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National Urban League unveils plan to close racial gap in digital sector

The Lewis Latimer Plan for Digital Equity and Inclusion will help people employ the tools of information economy “to create a more equitable and inclusive society.”

National Urban League AFP via Getty Images

The National Urban League is continuing to work toward economic and social justice with their latest announcement. On Thursday (Jan. 28), the civil rights organization revealed their Lewis Latimer Plan for Digital Equity and Inclusion — a comprehensive agenda aimed at helping people employ information economy tools “to create a more equitable and inclusive society.”

The plan — named after Lewis Howard Latimer, a Black draftsman, soldier, scientist and researcher whose many accomplishments include developing the phone alongside Alexander Graham Bell — aims to set up broadband networks throughout the country and connect them to every home. It will then use the networks to ensure the effective delivery of services and “create new opportunities for underserved communities to participate in the growth of the digital economy.”

“As the COVID-19 pandemic has so starkly illuminated, broadband is a necessity, not a nicety,” said Marc H. Morial, president and CEO of the National Urban League President and CEO. “This plan addresses ‘the three A’s’ – availability, adoption, and access. Availability means the service is extended to communities of color. Adoption means communities of color can afford to connect to it. And access means the industry employs a diverse workforce and provides business opportunities to communities of color.”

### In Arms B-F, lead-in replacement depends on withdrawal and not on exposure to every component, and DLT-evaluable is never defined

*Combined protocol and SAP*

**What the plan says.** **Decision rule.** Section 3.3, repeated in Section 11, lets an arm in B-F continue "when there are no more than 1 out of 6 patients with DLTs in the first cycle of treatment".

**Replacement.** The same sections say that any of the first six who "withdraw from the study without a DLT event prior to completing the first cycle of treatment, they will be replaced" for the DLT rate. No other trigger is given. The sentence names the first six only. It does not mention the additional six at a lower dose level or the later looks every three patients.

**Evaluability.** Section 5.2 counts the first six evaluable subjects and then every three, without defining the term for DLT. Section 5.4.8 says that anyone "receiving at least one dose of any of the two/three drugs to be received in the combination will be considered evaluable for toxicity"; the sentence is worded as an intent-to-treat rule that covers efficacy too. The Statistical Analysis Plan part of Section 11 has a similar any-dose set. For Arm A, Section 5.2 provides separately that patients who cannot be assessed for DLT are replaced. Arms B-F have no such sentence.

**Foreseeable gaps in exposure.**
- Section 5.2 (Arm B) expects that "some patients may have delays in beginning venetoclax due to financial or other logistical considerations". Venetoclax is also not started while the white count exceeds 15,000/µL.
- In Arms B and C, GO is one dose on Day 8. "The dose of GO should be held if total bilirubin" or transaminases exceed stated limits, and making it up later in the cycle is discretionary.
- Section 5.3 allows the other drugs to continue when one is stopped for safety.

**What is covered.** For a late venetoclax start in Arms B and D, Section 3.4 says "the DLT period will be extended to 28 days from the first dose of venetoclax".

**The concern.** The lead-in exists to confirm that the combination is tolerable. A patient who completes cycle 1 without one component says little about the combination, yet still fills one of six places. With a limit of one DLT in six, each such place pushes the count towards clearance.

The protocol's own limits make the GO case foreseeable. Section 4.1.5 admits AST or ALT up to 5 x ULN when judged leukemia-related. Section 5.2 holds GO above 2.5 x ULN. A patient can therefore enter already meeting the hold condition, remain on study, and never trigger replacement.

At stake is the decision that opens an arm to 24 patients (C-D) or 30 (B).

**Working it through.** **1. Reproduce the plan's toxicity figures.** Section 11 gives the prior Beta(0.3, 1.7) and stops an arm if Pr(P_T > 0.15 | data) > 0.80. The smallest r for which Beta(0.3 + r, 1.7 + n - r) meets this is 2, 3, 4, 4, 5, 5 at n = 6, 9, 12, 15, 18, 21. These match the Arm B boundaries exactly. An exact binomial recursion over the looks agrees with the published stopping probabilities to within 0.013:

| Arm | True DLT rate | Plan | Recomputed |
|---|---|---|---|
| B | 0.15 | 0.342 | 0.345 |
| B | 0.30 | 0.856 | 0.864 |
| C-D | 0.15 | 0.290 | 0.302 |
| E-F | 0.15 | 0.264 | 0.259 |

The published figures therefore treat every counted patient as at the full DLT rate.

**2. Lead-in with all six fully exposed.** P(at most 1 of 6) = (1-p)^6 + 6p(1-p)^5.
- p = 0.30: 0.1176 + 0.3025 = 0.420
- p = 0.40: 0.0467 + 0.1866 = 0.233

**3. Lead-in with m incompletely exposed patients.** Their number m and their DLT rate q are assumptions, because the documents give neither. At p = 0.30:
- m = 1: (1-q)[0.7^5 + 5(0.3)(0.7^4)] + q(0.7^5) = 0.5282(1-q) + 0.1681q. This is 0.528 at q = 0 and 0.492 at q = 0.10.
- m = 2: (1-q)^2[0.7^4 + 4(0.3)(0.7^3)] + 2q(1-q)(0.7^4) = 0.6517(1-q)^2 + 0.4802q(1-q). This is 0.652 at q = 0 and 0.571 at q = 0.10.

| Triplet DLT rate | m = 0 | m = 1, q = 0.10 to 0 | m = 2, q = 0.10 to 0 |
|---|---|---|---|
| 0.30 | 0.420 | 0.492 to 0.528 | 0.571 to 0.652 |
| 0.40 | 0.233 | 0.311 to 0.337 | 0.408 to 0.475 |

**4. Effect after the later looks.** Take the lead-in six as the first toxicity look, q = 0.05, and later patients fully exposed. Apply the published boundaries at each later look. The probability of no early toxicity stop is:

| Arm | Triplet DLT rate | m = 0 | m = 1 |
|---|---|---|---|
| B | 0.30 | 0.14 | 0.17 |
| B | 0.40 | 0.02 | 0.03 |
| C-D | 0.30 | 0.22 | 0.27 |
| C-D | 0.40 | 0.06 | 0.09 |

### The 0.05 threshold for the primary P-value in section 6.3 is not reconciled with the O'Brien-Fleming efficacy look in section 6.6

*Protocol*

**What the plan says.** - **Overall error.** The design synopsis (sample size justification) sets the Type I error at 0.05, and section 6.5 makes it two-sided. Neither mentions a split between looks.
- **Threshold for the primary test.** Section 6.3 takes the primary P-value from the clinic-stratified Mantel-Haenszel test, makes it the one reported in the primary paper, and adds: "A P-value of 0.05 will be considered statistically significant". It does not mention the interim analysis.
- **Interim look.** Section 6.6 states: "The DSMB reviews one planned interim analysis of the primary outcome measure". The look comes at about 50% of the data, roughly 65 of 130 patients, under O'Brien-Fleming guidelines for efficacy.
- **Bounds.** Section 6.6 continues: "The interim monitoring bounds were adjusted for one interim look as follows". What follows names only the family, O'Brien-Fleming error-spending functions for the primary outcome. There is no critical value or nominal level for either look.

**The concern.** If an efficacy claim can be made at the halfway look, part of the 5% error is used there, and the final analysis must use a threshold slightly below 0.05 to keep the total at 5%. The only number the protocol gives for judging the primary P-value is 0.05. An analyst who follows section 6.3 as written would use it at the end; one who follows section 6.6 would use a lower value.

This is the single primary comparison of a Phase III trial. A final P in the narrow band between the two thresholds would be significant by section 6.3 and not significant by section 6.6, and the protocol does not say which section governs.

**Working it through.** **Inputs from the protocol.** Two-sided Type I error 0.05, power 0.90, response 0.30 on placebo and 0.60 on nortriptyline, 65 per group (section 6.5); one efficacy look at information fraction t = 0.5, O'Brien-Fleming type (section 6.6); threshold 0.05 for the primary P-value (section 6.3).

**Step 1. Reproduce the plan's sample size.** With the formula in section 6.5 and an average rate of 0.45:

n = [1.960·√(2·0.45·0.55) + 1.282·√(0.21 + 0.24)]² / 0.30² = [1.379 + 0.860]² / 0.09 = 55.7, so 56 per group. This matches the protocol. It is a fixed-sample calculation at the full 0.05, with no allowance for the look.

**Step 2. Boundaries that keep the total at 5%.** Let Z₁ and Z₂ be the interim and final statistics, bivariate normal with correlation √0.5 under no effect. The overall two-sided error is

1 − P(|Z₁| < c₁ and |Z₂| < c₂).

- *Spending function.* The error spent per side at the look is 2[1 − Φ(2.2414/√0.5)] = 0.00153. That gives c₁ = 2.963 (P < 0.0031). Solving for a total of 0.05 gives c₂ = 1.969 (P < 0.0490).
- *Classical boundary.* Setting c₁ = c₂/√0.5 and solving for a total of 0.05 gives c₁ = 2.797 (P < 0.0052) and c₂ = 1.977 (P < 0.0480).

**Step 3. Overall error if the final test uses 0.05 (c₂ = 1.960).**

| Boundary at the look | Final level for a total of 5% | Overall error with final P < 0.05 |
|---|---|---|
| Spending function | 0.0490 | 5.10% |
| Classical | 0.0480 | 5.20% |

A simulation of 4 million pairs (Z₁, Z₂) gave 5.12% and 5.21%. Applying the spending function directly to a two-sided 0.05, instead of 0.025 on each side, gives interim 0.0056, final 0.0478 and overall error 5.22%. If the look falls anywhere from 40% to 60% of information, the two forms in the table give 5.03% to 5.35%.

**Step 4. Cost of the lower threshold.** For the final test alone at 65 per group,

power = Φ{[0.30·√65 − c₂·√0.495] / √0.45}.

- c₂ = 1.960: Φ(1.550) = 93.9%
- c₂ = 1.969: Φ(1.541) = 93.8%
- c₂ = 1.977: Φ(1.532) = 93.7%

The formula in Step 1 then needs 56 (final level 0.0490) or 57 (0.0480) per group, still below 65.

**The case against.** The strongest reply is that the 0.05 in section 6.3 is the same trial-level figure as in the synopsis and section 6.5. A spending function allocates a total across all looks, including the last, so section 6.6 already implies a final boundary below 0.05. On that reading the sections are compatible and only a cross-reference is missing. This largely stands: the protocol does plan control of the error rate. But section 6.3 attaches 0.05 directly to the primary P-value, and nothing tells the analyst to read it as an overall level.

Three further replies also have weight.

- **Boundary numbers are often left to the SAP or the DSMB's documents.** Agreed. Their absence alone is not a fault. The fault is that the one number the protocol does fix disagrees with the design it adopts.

According to a 2018 State of Black America® report by The National Urban League, only 2.5% of the 40,000 employees in Silicon Valley’s four major technology firms were Black. The desired interest to close racial opportunity gaps, however, have since been renewed in the wake of George Floyd’s death and the resurgence of the Black Lives Matter movement.

The Latimer Plan is one of the league’s attempts to close the racial divide in the growing tech sector, where opportunities for Black and Latinos fare in comparison to those offered to their white counterparts.

“If adopted, the Latimer Plan would improve how our country delivers healthcare, education, job training and other government services in ways that will benefit all Americans, especially those in marginalized communities,” Edward Smith II, the National Urban League’s Senior Director for the Latimer Plan, said of the new agenda.

Read more about the National Urban League’s Lewis Latimer Plan for Digital Equity and Inclusion here.

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